strut


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strut

[strət]
(aerospace engineering)
A bar supporting the wing or landing gear of an airplane.
(civil engineering)
A long structural member of timber or metal, or a bar designed to resist pressure in the direction of its length.
(engineering)
A brace or supporting piece.
A diagonal brace between two legs of a drill tripod or derrick.
(mining engineering)
A vertical-compression member in a structure or in an underground timber set.
(naval architecture)
A bracket outside the hull of a ship, supporting the propeller shaft. Also known as propeller strut.

Strut

A bracing member, or any piece of a frame which resists thrusts in the direction of its own length, whether upright, horizontal, or diagonal.

strut

A brace or any piece of a frame which resists thrusts in the direction of its own length; may be upright, diagonal, or horizontal.

strut

strutclick for a larger image
i. A structural member intended to resist compression or tension in the direction of its length. It normally refers to the strut fitted on the landing gear. Bracing, or lift, struts are used to strengthen the structure, such as in some small high-wing monoplanes, and drag struts carry the loads within the wings in the direction opposite to that of flight.
ii. A stub wing or pylon strut attaching an engine pod to the fuselage or the wing.
References in periodicals archive ?
It is found that the strut width is more sensitive to the printing temperature variation, step distance affects the strut thickness more significantly than the other operating conditions, and the angle of strut can be influenced easily by changing the rotating speed of A-axle.
The length of the bars were 5 mm on right side and 6 mm on left side and the optic strut was placed in anterior 1/3 of ACP on both sides (Fig.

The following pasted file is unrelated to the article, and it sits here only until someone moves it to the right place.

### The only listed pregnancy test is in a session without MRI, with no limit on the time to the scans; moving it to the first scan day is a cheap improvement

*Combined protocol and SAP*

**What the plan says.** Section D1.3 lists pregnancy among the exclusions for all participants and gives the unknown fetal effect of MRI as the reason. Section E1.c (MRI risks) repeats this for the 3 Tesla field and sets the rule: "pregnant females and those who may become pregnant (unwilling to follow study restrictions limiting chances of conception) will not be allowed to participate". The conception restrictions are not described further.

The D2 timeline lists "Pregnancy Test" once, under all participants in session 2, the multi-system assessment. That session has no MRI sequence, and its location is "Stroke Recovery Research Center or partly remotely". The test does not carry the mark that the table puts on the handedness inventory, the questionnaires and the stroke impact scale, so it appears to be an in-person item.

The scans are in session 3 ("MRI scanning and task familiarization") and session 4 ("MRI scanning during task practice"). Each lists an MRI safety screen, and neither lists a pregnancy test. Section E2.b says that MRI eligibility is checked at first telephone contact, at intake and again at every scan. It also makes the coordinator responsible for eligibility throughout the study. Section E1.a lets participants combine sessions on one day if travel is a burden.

[K.sub.ze] is defined as the equivalent linear stiffness of torque strut mount in the direction of z.
where x is the strut velocity, [V.sub.r] is instantaneous volume of oil within the rod-side chamber, [beta] is the effective bulk modulus of the hydraulic fluid, and [q.sub.v] is rate of flows through the check valves and/or orifices which can be treated as turbulence [12], such that:
Dynamics of the Entire Periodic Strut. The compounded periodic strut can be regarded as a series-parallel complicated structure consisting of multiple subcells.
Next, disconnect the stabilizer bar end link (Photo 3) and the wheel speed sensor wiring harness and any brake lines that may be secured to the strut.
Attach Point Failure After landing, the upper link attach point failed on the main landing gear strut cylinder, p/n 65319-002.
Fracture lucencies in the fibular strut allograft were first identified on flexion/extension radiographs at his 11 month follow-up visit (Figure 1).
When a strut (also called a shock absorber) is working correctly and somebody pushes down hard on one corner of the car, that corner should go down and compress the spring, and then come up once and stop.
LAUNCHER: It's critical you install both jury struts before working under the launcher.
True to Struts's artisan and inventive roots, the Strut Launchport, brings a convenient and elegant tool to iPad users who need a stylish, safe and functional way to keep their iPads charged, use them in a variety of situations and eliminate the unsightly white, tangled cords that accompany iPad and iPad mini mobile devices.
The cracking behaviour of bottle-shaped strut resembles that of concrete cylinder in a split tensile test.